7 rationing health care care can avoid rationing is a time-hallowed, but in my view fallacious, cliché in the American debate on health policy. The price system constitutes just one of many ways to ration scarce resources. As Michael Katz (Harvard) and Harvey Rosen (Princeton) write in their textbook Microeconomics: If bread were free, a huge quantity of it would be demanded. Because the resources used to produce bread are scarce, the actual amount of bread has to be rationed among its potential users. Not everyone can have all the bread that they could possibly want. The bread must be rationed somehow; and the price system accomplishes this in the following way: Everyone who is willing to pay the equilibrium price gets the good, and everyone who is not, does not. If readers substitute health care for bread in this passage, they will have an idea about how a price system works in health care. The effects of price rationing at its extreme can be inferred from Hidden Cost, Value Lost, a 2003 report from the Institute of Medicine. The panel estimated that some 18,000 Americans die each year prematurely for want of health insurance. To be sure, most uninsured Americans eventually do receive needed care from their neighborhood hospitals when they are critically ill. But there is solid research showing the price system rations uninsured Americans out of the timely, early-stage primary and secondary care that might have avoided their serious or fatal illnesses. For example, far more uninsured children with asthma end up in the hospital in serious condition than insured children do. Yet roughly nine million American children are not covered. It is not clear to me on what ethical or scientific basis one could judge this approach to rationing health care to be more efficient than rationing by queue. Indeed, the word efficient cannot ever be meaningfully defined in abstraction of the goal that is to be attained efficiently. Why move efficiently toward a goal one does not wish to reach? INFANT AND MATERNAL DEATH RATES, 2002 DEATHS PER 1,000 LIVE BIRTHS SOURCE: OECD MATERNAL As already suggested, few Canadians would consider it ethically acceptable to pay a pediatrician much less for treating a poor child than for treating a rich child. Similarly, one can understand why so many Canadians look askance at the establishment of an upper-tier private health care system that can draw professionals and other resources away from the public system, merely to allow Canadians with superior ability to pay to jump the queue in health care. Given this egalitarian ethos, Canadians would probably be aghast at the latest turn of American health policy, as promoted by President Bush. The thrust of that policy is to drive consumers into health insurance policies with very high deductibles and copayments. To that end, the president would allow Americans to make tax-deductible deposits into personal Health Savings Accounts to 7.0 INFANT U.S. Canada The Milken Institute Review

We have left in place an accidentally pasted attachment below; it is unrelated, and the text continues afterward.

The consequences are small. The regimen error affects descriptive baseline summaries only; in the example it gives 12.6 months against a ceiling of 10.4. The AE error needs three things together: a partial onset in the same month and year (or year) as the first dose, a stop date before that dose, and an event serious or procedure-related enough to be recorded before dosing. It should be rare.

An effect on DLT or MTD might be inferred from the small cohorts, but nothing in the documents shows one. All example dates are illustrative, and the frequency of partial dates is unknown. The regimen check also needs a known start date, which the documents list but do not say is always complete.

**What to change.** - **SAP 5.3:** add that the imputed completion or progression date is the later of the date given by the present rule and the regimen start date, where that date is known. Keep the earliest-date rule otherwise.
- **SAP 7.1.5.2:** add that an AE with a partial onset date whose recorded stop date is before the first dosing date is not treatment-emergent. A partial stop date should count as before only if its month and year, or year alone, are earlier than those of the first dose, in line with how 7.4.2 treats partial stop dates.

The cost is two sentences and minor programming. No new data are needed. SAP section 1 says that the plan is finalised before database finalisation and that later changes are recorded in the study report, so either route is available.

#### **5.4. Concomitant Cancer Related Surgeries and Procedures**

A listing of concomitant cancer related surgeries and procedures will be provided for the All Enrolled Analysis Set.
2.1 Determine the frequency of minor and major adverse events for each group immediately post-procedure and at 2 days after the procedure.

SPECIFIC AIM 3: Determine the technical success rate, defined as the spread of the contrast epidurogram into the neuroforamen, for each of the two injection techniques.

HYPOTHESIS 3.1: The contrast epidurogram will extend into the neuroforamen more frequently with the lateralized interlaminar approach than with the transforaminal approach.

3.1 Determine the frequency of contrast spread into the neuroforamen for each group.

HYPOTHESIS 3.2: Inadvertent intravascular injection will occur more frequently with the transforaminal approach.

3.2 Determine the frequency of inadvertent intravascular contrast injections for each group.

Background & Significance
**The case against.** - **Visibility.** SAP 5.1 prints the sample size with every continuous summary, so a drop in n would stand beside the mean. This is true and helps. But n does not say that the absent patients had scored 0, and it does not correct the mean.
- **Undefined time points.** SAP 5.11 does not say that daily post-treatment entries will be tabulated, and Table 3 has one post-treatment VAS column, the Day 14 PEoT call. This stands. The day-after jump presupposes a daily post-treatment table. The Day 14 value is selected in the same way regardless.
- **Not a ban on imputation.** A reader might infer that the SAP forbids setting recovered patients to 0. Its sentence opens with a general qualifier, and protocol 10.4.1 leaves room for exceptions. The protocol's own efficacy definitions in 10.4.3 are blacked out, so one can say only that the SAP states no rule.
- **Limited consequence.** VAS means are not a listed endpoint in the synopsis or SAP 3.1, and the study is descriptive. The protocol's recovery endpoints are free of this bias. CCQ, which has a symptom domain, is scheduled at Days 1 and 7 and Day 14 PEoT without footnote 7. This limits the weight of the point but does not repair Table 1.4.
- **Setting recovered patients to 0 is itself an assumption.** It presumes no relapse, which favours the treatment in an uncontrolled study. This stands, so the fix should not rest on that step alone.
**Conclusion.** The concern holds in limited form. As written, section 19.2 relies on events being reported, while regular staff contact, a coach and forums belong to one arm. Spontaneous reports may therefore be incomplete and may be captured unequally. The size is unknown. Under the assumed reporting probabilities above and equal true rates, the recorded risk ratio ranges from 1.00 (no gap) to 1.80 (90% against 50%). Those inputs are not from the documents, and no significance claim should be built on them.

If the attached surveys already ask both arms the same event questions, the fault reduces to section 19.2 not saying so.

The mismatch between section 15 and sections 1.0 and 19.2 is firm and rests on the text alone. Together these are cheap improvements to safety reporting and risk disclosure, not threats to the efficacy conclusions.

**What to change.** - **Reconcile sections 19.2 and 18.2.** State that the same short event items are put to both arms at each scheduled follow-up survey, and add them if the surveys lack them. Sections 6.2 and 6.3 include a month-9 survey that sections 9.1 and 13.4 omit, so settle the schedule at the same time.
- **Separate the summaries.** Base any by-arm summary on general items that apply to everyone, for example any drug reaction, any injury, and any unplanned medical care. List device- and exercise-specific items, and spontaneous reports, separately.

8 cover out-of-pocket costs and health insurance premiums but only if they purchase a high-deductible insurance policy. With a progressive income tax, this tax preference is more valuable for high-income families than for middle-income families in lower tax brackets. At the same time, it is elementary logic that an annual insurance deductible of, say, $5,000 per family is likely to induce a family with a moderate income to cut back more on discretionary health care than a high-income family. In effect, then, those who back the president s approach are looking to moderate-income groups to bear the brunt of price rationing in health care and to shift more of the financial burden of ill health from the healthy to the chronically ill. To understand how this brave new world would work, check out an electronic market for individually purchased (that is, nongroup) health insurance policies. Enter your family s composition, ZIP code and the type of policy desired (Health Savings Account-qualified or not), and you get a menu of customized offerings. Most of the policies listed are medically underwritten that is, the premiums vary with the insured s health status. Many of them have deductibles up to $10,000 per year for a family, and most of them have sundry limitations and exclusions, the most common of which is maternity care. Excluding maternity care from health insurance coverage would probably not occur to Canadians or, for that matter, the citizens of any other affluent country. Perhaps it partially explains why so many more United States babies and mothers die in birth than the Canadian counterparts. That members of the Congress, who not long ago felt ethically compelled to rush back to Washington to second-guess the treatment of Terry Schiavo, so There is solid research showing the price system rations uninsured Americans out of the timely, early-stage primary and secondary care that might have avoided their serious or fatal illnesses. passively accept high levels of infant and maternal mortality must astound Canadians. what this all means I don t view the Canadian health care system as a model for the United States for at least two reasons. First, the highly egalitarian precepts inherent in the Canadian approach do not seem compatible with Americans preference for letting money talk when it comes to health care or, for that matter, education or the administration of justice. Second, singlepayer government-run health systems are especially difficult to administer well in a political system so open to influence through campaign contributions. By the same token, though, I don t buy the argument that government-run single-payer health systems are inherently less efficient than market-oriented health systems. In the end, each nation must decide which style of rationing by the queue or by price and ability to pay is most compatible with its culture. Mantras about the virtues of markets are no substitute for serious ethical conviction. M Second Quarter